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Oprah: First I thought, reading this story, that that's why the book was called Say You're One of Them because he was going to have to say he was one of them or was pretending to be a Christian, even though and hiding the fact that he was Muslim on the bus. And then you read the last story and you know that that is also the case, that that's why the book is called Say You're One of Them. Okay, let's go out to talk to our viewers. Let's go to Raymond. Raymond, New Hampshire, where LeeAnn is—Raymond, New Hampshire, not Raymond the person—Raymond, New Hampshire, where LeeAnn is Skyping in from her kitchen. Your question about the... Do you have a question? 

LeeAnn: Hi, Oprah. Hi, Father Akpan. How are you? 

Uwem: Thank you. 

LeeAnn: So for Luxurious Horses... I'm sorry, "Luxurious Hearses." 

Uwem: Yes. 

LeeAnn: I did have a question about that story. I was wondering, religious conflict seems to be such an insurmountable problem. Do you think, is it realistic to think that we can bring an end to religious conflicts? 

Uwem: I think it's realistic to think that we can reduce, you know, incidents of religious conflict, especially the violence that, you know, come with religious conflicts. As you can see, people are being manipulated, and religion is very important, and politicians really know how to do this. People in Nigeria are always, you know, they have a political agenda. They tap on religion and they use that as a vehicle to destroy. So these things, you know, many times it begins in northern Nigeria and the southerners who live there are killed and people in the south become very angry, you know, and start killing northerners there out of revenge. And the government has refused, you know, to tackle who sponsors these riots.

Oprah: Now what's interesting about this story is as long as everybody thought that he was one of them on the bus they treated him as one of them and, you know, respected his humanity and it was fine. And it was only when they recognized, you know, that he wasn't...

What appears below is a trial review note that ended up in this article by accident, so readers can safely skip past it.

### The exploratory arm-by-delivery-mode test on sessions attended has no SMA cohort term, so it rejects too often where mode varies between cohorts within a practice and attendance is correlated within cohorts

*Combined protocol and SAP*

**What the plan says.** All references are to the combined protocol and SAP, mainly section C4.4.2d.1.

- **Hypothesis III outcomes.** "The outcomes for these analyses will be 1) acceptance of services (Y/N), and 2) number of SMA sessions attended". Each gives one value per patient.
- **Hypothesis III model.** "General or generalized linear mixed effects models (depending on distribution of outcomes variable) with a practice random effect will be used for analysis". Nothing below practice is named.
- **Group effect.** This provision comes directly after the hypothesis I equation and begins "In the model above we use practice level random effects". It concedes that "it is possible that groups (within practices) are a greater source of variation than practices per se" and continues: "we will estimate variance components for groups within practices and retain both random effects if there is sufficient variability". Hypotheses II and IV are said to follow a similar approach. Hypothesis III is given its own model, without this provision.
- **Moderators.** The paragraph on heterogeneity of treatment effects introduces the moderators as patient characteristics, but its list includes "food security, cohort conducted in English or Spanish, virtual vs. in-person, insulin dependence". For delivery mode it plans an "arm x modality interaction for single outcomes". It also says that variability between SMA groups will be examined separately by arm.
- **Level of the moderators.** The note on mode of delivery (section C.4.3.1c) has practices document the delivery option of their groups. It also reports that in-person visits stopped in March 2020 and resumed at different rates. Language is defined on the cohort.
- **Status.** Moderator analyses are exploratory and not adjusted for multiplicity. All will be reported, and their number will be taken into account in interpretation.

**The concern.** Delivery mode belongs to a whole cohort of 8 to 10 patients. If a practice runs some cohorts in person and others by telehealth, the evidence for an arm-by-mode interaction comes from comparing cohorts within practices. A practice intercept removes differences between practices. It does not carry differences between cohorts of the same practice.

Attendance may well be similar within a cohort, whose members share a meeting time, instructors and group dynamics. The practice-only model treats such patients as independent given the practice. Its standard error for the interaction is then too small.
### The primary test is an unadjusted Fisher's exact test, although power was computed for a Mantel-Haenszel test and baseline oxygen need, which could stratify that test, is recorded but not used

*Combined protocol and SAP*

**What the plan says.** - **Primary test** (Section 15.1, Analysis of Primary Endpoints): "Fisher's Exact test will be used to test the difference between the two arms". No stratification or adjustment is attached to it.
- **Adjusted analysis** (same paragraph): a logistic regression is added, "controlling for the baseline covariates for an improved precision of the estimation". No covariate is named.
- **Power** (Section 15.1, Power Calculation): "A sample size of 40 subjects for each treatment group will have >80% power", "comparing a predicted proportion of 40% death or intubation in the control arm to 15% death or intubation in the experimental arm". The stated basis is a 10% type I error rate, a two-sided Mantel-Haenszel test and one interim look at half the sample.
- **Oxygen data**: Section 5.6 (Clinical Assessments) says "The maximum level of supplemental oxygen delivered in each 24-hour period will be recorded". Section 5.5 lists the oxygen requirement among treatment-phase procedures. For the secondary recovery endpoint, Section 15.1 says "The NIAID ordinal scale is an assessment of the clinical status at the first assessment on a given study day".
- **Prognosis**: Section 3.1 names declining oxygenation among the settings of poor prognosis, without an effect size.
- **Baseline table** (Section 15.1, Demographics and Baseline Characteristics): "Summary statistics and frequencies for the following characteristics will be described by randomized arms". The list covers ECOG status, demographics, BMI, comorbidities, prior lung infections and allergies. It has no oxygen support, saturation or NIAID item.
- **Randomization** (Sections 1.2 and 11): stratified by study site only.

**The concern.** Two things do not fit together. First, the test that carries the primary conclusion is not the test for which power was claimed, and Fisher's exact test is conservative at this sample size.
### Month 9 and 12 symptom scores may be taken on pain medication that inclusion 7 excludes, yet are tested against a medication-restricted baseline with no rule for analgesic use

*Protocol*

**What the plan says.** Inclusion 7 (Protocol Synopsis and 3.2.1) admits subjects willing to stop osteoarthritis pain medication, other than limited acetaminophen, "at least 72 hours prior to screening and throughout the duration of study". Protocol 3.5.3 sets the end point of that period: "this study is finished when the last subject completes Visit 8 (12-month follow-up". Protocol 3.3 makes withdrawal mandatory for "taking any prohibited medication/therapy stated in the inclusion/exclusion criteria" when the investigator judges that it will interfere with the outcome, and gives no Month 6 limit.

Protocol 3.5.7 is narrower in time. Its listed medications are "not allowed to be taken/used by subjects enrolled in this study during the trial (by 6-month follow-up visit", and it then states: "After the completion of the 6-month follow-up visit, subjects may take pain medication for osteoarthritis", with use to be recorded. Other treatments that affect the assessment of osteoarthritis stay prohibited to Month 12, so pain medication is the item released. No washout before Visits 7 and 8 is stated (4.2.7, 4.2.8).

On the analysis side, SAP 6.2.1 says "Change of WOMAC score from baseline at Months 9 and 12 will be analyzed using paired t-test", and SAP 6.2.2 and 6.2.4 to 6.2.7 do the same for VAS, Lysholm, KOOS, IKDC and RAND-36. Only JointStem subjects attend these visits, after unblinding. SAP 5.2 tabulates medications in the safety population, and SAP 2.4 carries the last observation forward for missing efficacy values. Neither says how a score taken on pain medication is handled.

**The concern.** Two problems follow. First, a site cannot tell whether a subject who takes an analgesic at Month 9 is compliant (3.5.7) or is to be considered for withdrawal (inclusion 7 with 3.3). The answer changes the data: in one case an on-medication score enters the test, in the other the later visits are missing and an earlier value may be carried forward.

LeeAnn: Right. 

Oprah: ...Because of his hand, that they then decided to immediately destroy him which, you know, speaks to me to the -- not just the irrationality but to the craziness of...

LeeAnn: Yeah. 

Oprah: ...Judging people because of their religious beliefs. 

Uwem: Yes. Lack of forgiveness is right in there. And Jesus tells the parable of the Good Samaritan, who is your neighbor, you know. And it's sort of like I tried to say, who is your neighbor on this bus, you know, who will save your life? Who will die for you? And it ends up being this crazy, you know, soldier who has fought in a foreign country and has been cheated back home and I want people to look at this question. Even in your country, you know, who is your neighbor? It may not come down to, to tribalism but sometimes it comes down to race. You know, we still have issues around this. When that person stands before you, what are you seeing? Are you seeing his color? His religion? You know, what are you seeing? You know, can you say this is a human being? 

Oprah: Yeah.

LeeAnn: Right.

Oprah: We do it in different, you know, all kinds of prejudices. Not just race or religion but, you know, how much money you have. How much square footage you have. What kind of car you drive. Where your kids go to school. Is it private school or not? What kind of pocketbook you carry. You know, how high are your high heels? Are they Manolo Blahniks? Where do you shop? You know, many, many, many, many ways to divide ourselves from our united humanity.

Uwem: Mm-hmm. 

Oprah: That's what this story is about. 

Uwem: Yeah.
 
Oprah: Yeah. You got that, right, LeeAnn? 

LeeAnn: Yes, I did. And thank you very much. The book is just so realistic, it's chilling. It's an incredible piece of work. It's amazing. 

Oprah: Yeah. It's like being able to go to Africa and not leaving Appleton, Wisconsin. 

LeeAnn: Absolutely.
 
Oprah: We have Ann on the line. Thank you so much for joining us. Ann on the line from Portland, Oregon. Hi, Ann.

Ann: Hello. I'm so thrilled to be here with you. For me, "Luxurious Hearses" was just so haunting in its portrayal of how easily manipulated and the relatively shifting allegiances of the crowd.

Oprah: Yes. 

Ann: And how quickly and easily their fear was herded towards violence. 

Oprah: Could you believe the ending? Ann, could you believe that ending?

Ann: No. No.

Oprah: Weren't you stunned? Weren't you stunned by the ending?

Ann: Absolutely. Absolutely. You know, the dog and the twitching of the nerve. It was just, just overwhelming.

Oprah: I could not believe after, after that long a ride, because I was exhausted. I was literally exhausted on that bus. I could not believe it ended that way. 

Ann: Well, one of to me, Father's masterful strokes is how he rachets and rachets and rachets the tension and the multi-dimensional paradoxes and ironies throughout the story that heighten your experience as a reader. And for me, that is so true in terms of how you read it and experience it. But I also wonder how much us in the West will think this is just Africa? And I would love to hear both of you speak about how you see the relevance of the manipulation of the crowd by leaders with an agenda and how that is relevant to us in the West and in the larger world.

Oprah: Good point. Good point. I'll let you answer that. Go ahead. 

Uwem: Yes. I think that's a very good question.

Oprah: Very good, Ann.

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